Before the COVID-19 pandemic turned the world upside down, industry analysts across the board were lamenting the death of the shopping mall.
Online shopping had gripped the American consumer, people were ordering dinner online with delivery right to their door, and once longstanding brick and mortar stores including massive chains were shuttering locations all over the country.
Bruce Carlson, the managing director for Northern California for Kennedy Wilson Property Services, who works in the “shopping mall relocation” business, said the industry seemed like it was destined for demise. Carlson and his employer were one of 24,000 businesses who recently attended the three-day International Council of Shopping Centers annual convention at the Las Vegas Convention Center, and said the outlook pre-COVID-19 was grim.
“Everyone was freaking out five years ago because Sears was closing, J.C. Penney was closing stores, Macy’s was closing stores,” said Carlson. “So you have two ends of a mall, the anchors, which are now wide open, so there was a lot of terror around that.”
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Carlson said those malls are still mostly around, however they now have new tenants anchoring them, which has drastically reshaped the look of large plots of commercial land in countless cities and towns. Large retail stores have now been replaced by more smaller, community driven tenants, chopping up spaces that were once filled by big box stores.
“Now we’re seeing apartments in those spaces, medical, health care uses, and in some cases offices have gone in because of their location to residential,” he said.
According to a McGraw Hill Education study, malls saw an increase of traffic last year, with American malls and outlet centers reporting an occupancy rate of more than 93 percent, up from 91 percent the previous year. Across all U.S. malls and outlets, 2022 saw more stores announcing openings than closing.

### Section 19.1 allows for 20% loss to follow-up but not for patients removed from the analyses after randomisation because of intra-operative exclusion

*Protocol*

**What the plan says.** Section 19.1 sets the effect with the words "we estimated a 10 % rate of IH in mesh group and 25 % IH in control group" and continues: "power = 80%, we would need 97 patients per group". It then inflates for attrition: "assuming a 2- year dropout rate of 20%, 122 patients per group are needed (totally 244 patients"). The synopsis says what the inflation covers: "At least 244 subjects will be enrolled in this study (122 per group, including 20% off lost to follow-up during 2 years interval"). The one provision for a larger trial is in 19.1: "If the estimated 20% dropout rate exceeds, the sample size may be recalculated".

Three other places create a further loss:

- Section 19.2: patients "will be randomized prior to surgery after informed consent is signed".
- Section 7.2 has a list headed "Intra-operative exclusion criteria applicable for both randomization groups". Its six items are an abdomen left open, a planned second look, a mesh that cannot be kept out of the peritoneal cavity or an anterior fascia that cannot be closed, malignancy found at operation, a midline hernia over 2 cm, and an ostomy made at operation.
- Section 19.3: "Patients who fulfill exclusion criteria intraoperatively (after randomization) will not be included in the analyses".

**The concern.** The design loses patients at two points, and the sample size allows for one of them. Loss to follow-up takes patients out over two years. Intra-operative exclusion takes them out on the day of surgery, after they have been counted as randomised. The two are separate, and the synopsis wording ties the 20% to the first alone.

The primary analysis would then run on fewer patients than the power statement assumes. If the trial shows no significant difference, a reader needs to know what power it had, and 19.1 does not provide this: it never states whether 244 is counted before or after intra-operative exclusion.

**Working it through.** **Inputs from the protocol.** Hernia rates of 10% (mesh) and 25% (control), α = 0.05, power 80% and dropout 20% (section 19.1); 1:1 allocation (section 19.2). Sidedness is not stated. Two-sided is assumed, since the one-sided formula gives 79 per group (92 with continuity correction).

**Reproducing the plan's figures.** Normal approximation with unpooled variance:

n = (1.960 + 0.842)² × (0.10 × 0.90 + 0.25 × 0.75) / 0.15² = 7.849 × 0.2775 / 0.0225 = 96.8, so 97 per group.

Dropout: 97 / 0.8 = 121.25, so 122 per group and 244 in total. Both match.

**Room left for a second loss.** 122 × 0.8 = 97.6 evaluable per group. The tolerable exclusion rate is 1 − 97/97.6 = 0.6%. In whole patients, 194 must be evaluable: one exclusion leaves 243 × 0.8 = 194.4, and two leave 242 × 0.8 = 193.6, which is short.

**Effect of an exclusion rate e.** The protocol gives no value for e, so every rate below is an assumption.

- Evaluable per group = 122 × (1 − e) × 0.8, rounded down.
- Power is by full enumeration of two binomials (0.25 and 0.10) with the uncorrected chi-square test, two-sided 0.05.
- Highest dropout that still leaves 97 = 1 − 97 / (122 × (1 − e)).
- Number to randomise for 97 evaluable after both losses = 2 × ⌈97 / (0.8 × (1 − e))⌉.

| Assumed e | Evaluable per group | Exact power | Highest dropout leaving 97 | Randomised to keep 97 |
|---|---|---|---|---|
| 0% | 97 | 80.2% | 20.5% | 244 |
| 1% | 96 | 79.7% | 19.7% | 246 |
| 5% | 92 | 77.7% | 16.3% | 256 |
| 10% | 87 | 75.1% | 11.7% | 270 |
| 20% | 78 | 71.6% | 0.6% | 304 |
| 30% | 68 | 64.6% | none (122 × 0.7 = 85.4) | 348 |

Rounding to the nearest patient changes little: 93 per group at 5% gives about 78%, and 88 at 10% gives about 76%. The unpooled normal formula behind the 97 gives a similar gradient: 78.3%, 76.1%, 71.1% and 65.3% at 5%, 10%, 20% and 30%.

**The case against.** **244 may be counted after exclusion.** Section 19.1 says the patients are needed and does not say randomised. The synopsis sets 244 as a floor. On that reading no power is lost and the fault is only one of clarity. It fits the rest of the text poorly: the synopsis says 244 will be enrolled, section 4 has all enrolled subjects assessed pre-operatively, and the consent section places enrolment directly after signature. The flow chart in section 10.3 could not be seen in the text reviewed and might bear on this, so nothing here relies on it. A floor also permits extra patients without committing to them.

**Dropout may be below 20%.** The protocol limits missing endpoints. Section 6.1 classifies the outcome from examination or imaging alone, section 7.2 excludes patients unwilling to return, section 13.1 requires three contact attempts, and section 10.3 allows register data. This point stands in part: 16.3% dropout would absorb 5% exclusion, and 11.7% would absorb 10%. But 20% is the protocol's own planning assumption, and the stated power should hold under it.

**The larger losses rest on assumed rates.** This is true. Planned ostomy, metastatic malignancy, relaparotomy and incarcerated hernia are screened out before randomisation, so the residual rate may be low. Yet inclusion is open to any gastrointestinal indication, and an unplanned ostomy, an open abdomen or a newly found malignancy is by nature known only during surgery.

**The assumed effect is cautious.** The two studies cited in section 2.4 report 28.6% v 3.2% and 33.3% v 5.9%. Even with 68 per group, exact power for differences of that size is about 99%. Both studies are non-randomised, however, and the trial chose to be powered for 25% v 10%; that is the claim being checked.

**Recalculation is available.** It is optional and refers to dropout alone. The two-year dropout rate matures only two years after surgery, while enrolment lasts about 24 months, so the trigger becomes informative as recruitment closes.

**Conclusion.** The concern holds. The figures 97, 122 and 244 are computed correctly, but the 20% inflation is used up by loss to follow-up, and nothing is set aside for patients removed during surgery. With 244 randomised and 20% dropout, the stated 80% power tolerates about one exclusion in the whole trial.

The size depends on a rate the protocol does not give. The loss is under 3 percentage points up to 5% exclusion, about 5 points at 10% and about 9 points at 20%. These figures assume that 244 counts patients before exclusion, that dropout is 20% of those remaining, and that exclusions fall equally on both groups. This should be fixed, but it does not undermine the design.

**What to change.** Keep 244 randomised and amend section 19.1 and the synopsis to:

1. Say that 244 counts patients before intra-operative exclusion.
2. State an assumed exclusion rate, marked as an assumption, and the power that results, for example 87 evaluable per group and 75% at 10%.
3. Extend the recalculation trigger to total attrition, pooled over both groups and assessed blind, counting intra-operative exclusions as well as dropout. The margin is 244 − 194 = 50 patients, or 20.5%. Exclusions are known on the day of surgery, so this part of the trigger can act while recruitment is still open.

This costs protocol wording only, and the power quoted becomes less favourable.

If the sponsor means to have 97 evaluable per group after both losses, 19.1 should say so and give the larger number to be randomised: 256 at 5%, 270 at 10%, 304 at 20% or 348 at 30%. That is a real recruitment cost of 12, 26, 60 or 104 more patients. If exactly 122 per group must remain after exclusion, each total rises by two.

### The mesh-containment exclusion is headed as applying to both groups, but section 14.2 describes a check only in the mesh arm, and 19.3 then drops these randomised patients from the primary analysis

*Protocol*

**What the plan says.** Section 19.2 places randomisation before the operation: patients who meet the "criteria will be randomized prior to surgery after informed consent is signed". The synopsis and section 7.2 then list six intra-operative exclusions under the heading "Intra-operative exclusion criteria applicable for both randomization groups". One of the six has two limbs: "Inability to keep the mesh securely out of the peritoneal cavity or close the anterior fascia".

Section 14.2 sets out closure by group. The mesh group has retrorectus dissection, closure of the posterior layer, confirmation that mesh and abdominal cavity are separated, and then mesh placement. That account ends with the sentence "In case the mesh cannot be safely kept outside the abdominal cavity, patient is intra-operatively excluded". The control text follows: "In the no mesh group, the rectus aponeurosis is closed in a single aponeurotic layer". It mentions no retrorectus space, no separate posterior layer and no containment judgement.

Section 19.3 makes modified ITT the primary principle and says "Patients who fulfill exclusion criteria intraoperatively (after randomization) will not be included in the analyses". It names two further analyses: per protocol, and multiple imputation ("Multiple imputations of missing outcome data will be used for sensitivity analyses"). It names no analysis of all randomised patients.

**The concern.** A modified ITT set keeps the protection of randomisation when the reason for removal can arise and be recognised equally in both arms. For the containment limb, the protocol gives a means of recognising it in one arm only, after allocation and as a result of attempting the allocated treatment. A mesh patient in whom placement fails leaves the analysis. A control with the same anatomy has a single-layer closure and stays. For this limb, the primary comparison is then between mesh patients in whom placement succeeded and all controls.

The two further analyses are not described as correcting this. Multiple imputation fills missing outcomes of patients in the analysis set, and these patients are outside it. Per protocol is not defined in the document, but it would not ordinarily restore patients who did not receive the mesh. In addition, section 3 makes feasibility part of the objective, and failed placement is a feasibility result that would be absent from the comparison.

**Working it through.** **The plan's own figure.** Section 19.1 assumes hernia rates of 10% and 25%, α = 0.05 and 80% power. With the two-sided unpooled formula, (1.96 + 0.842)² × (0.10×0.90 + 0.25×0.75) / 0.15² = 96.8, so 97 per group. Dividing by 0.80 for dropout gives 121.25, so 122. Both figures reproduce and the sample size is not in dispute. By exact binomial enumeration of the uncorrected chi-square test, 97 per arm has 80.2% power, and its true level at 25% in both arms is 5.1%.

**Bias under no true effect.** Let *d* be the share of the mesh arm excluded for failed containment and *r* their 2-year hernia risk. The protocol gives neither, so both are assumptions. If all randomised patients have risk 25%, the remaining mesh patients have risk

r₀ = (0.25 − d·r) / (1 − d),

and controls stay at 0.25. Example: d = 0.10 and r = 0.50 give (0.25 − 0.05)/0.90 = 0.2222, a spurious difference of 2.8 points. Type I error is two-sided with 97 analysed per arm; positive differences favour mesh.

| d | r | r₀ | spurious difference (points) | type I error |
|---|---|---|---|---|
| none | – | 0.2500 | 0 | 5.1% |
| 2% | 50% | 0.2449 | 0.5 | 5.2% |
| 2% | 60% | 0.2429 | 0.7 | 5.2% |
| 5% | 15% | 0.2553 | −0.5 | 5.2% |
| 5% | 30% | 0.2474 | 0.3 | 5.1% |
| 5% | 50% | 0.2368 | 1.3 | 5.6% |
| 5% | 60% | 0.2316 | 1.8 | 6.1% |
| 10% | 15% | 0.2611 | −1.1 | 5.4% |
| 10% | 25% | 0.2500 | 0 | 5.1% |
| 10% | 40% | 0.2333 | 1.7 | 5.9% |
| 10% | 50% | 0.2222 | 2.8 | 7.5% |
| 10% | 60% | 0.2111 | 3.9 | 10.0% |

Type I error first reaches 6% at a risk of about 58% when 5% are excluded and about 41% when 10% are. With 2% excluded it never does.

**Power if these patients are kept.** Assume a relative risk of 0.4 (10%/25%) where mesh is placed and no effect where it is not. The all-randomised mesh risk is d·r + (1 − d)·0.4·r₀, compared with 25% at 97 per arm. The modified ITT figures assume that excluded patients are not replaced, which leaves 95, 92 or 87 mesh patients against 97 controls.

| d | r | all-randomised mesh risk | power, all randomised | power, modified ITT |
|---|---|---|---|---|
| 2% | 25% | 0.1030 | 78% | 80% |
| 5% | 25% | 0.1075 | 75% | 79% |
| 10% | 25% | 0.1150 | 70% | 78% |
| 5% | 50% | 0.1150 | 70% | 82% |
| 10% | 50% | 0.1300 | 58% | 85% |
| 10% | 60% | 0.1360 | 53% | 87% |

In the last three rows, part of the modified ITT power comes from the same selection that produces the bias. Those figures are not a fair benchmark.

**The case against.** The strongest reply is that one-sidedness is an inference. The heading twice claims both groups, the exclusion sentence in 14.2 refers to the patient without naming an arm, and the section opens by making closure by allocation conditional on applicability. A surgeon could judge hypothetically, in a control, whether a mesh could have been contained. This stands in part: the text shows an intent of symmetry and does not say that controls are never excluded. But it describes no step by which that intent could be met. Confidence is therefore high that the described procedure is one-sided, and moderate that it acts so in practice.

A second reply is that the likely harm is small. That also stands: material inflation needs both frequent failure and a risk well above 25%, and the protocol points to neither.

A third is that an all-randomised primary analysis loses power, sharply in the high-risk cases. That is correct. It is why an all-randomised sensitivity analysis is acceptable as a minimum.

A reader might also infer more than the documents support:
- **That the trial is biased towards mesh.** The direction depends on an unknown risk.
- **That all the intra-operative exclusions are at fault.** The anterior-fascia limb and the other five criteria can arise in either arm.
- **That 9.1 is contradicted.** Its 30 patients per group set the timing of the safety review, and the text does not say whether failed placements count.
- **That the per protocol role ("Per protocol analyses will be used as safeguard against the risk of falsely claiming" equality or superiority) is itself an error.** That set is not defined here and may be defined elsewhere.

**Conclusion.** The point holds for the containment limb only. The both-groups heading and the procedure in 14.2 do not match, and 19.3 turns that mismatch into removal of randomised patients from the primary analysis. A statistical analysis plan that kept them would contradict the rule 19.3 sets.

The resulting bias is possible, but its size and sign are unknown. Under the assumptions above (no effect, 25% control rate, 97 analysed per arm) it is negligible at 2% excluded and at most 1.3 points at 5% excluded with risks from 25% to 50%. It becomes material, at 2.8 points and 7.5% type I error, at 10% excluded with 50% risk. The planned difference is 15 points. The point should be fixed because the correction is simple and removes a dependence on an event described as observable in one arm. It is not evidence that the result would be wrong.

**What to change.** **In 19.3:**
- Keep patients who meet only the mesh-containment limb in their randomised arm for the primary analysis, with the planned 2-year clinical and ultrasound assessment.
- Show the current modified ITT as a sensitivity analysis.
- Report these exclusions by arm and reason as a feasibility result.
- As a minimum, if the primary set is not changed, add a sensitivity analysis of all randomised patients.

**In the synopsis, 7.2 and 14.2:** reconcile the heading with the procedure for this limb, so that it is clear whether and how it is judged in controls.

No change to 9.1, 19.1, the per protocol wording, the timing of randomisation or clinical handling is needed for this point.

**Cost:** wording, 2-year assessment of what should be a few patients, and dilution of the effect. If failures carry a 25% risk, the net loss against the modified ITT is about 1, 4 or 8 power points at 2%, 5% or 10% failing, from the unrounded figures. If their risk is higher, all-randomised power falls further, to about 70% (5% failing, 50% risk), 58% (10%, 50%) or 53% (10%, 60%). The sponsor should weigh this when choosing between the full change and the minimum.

Part of the rebirth is credited to what some are calling “shoptainment,” which means previously predominately retail-based spaces are incorporating more entertainment options, keying on people’s desire to get out of their homes after COVID-19.
Carlson said he’s now working with co-working company WorkWise and escape room company Escapology, which is located at Town Square Las Vegas, to find new locations to open specifically in shopping centers. He’s also working with Urban Soccer Park, an Idaho based company that builds small five-a-side soccer fields in areas normally reserved for commercial spaces.
The original designers of Town Square, Design 3 International, were also at the ICSC convention, and said that when Town Square first opened in 2007, its open air, 97-acre design — which had everything from a children’s park to art galleries and a movie theater — was seen as groundbreaking. Now it’s all the rage, said Design 3 International’s Director of Marketing MJ Dame, as “experience” has become the anchor tenant.
“So if a traditional shopping center is retail first, then restaurant and entertainment,” said Dame, “we’ve certainly seen that retail side kind of shrink where restaurant space could be as much as 50 percent of a shopping center now. Especially open air shopping centers like Town Square, whereas it used to be a 33, 33, 33 percent kind of thing.”
Twenty-three of Town Square’s tenants are restaurants.
Dame said anyone looking to open a shopping mall post-COVID-19 should be thinking about how it would integrate into the community first, and profit second.
“Community is a hugely important aspect. Shopping centers need to embrace where they are in the community,” he said. “From my perspective, these destination shopping centers are kind of going away, these big buildings. And community shopping centers that are smaller and activating the space and engaging the neighborhood, they’re part of the community, so they’re staying.”
Leandro Tyberg, the president of Primestor Development, which is based out of Culver City, California, and focuses on managing and developing urban market properties, said COVID-19 changed everything and every industry is still trying to find its footing, including shopping malls.
“The days of people wanting to drive two hours to get to work are gone, nobody wants to do that,” said Tyberg. “And we’re all still trying to understand what life is like after COVID, but what we’ve certainly found out is that the ability to work remotely has taught us that quality of life is just as important as a quality job.”
Tyberg said Primestor, which owns one plot of land in Las Vegas at the corner of Charleston and Lamb boulevards, said the idea of mixed-use developments have been taken to a whole new level.
“We’re going beyond just retail on the ground floor, and housing above. When we talk about mixed use now we see civic uses, traditional goods and services, so we’re adding libraries, clinic, health and wellness concepts that traditionally weren’t there before. … And that’s been wonderful addition to our projects because it’s bringing in people who weren’t traditional customers.”